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Girls from Philly high school pursue caddie scholarship for college

Six low-income girls from Cristo Rey High School are participating in a caddying academy in Chicago this summer with hopes of eventually receiving an Evans scholarship to Penn State.

Students from Philadelphia's Cristo Rey High School caddying at the Western Golf Association's Caddie Academy, in hopes of getting an Evans scholarship to Penn State.
Students from Philadelphia's Cristo Rey High School caddying at the Western Golf Association's Caddie Academy, in hopes of getting an Evans scholarship to Penn State.Read moreCharles Cherney/Western Golf Association

Alzberta Nei's only knowledge about caddying or golf was from Caddyshack.

Then she was chosen to participate in the Western Golf Association's Caddie Academy, and now — four years later — Nei is still caddying in the northern suburbs of Chicago. The Philadelphia native and Cristo Rey High graduate will be attending Penn State on a full four-year scholarship starting in the fall.

Her path, as unlikely as it seems, is one that more than a handful of minority female students at Cristo Rey — a private Catholic school on North Broad Street for low-income students — have followed, or are attempting to follow, in hopes of fulfilling their otherwise uncertain college aspirations. Nei and former classmate Brooklyn Gabriel both received the scholarship, which is sponsored by the Evans Scholars Foundation, this past year. Six other seniors- and juniors-to-be at Cristo Rey are among the 90 participating this summer with eyes on the same scholarship.

"I didn't know whether or not I could afford to go school," Nei said. "When I first got [the news], I was really starstruck — I was like, 'Oh my God, this is really the moment I've been waiting for for the past four years; this is what I've worked so hard for.'"

The Caddie Academy attracts high school girls from across the country who apply to be housed and to caddy in the Chicago area for three consecutive summers and then receive an opportunity to apply for an Evans scholarship. The WGA began the program in 2012 after realizing a stark lack of racial and gender diversity among its Evans scholars, said director of education Mike Maher. Its efforts have led to tangible changes — women and people of color both composed more than 30 percent of scholarship recipients this past year.

The WGA soon developed such close ties to the Philadelphia area that it partnered with the Golf Association of Philadelphia's J. Wood Platt Caddie Scholarship Trust — which has awarded smaller scholarships to Philadelphia caddies for decades — to form a Platt Evans full-ride scholarship and then launch an "Eastern" academy this year. This new academy is giving more female students from Cristo Rey caddying experience at the nearby Whitemarsh Valley and Aronimink clubs. And Aronimink is set to host in September the PGA Tour's BMW Championship, a FedEx Cup playoff event that donates all proceeds to the Evans Scholars Foundation.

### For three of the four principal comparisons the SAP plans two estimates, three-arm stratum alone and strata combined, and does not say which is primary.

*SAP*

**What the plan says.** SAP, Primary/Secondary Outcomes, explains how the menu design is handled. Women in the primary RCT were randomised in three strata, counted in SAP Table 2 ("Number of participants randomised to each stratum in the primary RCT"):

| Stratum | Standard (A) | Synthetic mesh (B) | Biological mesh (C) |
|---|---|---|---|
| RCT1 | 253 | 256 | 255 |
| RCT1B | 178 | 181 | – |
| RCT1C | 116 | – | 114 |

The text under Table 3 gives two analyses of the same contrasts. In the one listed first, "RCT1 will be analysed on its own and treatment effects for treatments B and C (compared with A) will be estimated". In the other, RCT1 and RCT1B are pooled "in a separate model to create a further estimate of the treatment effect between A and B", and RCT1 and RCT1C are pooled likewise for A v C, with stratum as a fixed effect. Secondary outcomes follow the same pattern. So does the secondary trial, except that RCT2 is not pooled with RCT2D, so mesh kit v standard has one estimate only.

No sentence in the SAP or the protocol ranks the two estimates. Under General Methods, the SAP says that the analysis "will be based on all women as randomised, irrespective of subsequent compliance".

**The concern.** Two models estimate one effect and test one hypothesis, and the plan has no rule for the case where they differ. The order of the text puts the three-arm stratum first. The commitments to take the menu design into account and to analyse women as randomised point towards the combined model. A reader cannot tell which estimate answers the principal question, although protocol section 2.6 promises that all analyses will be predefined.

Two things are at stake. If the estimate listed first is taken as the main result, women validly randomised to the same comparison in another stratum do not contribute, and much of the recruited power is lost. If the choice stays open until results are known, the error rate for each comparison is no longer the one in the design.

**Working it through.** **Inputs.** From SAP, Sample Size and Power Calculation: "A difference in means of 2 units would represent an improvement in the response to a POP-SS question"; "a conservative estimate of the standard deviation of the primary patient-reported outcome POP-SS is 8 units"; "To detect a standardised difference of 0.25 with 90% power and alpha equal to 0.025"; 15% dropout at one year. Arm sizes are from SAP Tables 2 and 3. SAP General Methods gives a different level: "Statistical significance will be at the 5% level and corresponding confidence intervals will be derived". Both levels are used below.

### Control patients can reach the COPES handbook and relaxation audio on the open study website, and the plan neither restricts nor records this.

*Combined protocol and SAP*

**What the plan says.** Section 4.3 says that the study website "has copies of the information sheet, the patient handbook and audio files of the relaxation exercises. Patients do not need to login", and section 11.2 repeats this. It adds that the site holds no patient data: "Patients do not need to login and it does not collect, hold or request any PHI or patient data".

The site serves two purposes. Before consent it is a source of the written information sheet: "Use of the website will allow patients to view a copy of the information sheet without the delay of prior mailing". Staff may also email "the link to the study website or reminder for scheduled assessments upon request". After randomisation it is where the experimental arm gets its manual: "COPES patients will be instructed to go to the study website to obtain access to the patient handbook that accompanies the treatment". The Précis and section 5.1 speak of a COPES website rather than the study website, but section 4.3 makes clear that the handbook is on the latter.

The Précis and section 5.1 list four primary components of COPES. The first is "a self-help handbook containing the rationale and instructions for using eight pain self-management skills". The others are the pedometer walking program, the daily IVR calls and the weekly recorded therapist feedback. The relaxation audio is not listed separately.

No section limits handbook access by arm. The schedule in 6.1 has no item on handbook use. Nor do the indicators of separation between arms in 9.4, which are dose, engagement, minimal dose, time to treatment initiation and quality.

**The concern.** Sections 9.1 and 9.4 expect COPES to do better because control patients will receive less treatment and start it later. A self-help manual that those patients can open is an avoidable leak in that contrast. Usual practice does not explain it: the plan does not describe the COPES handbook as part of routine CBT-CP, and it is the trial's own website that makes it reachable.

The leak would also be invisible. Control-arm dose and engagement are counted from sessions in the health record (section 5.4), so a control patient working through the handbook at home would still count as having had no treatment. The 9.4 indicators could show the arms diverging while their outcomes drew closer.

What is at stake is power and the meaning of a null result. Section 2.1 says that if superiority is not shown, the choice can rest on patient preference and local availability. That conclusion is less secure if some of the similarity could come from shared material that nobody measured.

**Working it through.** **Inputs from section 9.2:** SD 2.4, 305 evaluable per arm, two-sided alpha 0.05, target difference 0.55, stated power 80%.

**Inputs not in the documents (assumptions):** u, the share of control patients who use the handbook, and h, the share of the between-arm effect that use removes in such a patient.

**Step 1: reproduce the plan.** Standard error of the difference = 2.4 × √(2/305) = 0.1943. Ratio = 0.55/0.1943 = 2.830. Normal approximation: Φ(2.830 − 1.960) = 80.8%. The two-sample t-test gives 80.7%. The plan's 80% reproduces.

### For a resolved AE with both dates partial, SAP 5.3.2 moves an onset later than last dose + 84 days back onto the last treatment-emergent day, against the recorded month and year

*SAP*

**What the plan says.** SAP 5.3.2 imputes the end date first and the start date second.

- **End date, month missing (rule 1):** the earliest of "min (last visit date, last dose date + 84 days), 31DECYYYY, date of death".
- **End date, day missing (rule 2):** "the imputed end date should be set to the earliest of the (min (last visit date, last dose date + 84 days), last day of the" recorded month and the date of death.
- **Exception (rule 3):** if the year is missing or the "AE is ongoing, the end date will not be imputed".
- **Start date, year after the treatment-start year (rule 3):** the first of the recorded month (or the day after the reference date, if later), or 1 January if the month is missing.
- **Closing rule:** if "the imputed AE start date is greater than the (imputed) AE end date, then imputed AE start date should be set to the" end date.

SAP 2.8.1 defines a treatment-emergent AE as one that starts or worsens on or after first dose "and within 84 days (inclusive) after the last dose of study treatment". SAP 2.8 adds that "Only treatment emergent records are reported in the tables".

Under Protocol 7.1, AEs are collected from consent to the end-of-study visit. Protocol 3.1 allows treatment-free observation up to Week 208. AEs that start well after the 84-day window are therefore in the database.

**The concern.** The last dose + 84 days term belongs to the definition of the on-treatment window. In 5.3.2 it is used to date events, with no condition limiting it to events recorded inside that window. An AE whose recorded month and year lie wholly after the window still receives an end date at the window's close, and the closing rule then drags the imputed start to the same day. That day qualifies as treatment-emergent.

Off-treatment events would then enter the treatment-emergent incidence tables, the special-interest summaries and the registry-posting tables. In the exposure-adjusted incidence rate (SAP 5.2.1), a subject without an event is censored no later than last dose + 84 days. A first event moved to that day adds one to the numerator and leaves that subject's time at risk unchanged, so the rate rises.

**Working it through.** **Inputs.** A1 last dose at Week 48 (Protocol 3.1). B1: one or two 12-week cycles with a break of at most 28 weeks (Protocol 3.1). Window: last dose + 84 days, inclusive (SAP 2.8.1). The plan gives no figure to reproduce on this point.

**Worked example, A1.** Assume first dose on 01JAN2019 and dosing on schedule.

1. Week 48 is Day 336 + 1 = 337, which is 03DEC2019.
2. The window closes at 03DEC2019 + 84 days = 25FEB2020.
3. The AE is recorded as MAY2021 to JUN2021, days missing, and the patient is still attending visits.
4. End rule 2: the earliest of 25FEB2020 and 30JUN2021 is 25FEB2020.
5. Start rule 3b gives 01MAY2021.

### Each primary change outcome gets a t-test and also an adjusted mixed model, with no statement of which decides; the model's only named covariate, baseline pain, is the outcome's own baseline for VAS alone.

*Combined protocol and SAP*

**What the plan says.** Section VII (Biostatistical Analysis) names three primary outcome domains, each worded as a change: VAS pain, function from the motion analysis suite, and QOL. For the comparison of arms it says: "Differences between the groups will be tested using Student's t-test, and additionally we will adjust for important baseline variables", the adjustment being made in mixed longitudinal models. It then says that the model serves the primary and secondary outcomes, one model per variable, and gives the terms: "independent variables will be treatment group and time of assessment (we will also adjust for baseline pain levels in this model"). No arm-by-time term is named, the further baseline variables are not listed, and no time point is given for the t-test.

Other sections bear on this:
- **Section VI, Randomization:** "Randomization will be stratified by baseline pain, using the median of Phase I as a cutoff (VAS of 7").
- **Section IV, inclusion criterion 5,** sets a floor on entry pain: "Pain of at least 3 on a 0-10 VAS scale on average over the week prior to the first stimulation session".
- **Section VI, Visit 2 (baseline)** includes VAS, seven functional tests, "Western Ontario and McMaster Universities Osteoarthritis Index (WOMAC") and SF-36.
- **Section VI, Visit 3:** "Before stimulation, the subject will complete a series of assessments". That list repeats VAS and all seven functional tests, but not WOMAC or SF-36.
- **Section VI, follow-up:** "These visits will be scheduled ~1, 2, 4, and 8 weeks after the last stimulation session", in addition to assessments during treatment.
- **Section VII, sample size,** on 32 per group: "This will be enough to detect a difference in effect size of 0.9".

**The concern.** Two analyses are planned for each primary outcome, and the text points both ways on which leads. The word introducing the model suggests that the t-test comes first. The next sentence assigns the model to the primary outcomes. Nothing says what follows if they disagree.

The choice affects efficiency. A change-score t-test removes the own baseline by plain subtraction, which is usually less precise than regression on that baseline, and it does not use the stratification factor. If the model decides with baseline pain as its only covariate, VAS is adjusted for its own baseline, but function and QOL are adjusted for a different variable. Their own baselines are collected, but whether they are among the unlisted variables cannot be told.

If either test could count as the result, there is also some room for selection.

Still, most participants at both locations begin with only college in mind and little to no golf knowledge.

"When you live in the middle of Philadelphia, golf is not something that you talk about with your friends," said Alyssa Mora-Mickens, a Cristo Rey senior-to-be in her third year of caddying. "My first summer, it was really difficult for me to talk to people about anything. Being put in a position where there was no other option … really allowed me to grow with my people skills."

In addition to learning to read greens and select irons, participants learn interpersonal communication and time management skills, plus receive SAT/ACT tutoring on the side, Maher said.

But significant hurdles remain, including pervasive discrimination from golf-club members toward females and minorities, which numerous participants said they had experienced. Mora-Mickens felt "very off" about the social atmosphere at first — "I had grown up all my life not feeling like my ethnicity or my gender was a problem until I got there," she said — but forced herself to push through it and prove her caddying chops.

Most stick to the program because of the possibility of earning a full ride to Penn State, rather than because of career aspirations in the caddying field, even once they're acclimated to the profession. That singular motivation nevertheless proves to be more than enough for them to leave their families behind and head to the unknown fairways of Illinois each summer.

During Nei's first summer in the academy, her mother died while she was gone. Yet Nei returned the following summer. Three years later, she has fulfilled her mother's goal for her: to make it to college.

Clearly, the appeal of golf, caddying, and an accessible route to a full scholarship can overcome just about anything.

"In life, it's like, if you do one bad thing, some people don't want to continue on. With golf, you could hit a bad shot into the fescue, but then you end up on the green from [there]," Nei said. "I feel like regardless of what's going on, you should move on and think about the future and where you could land."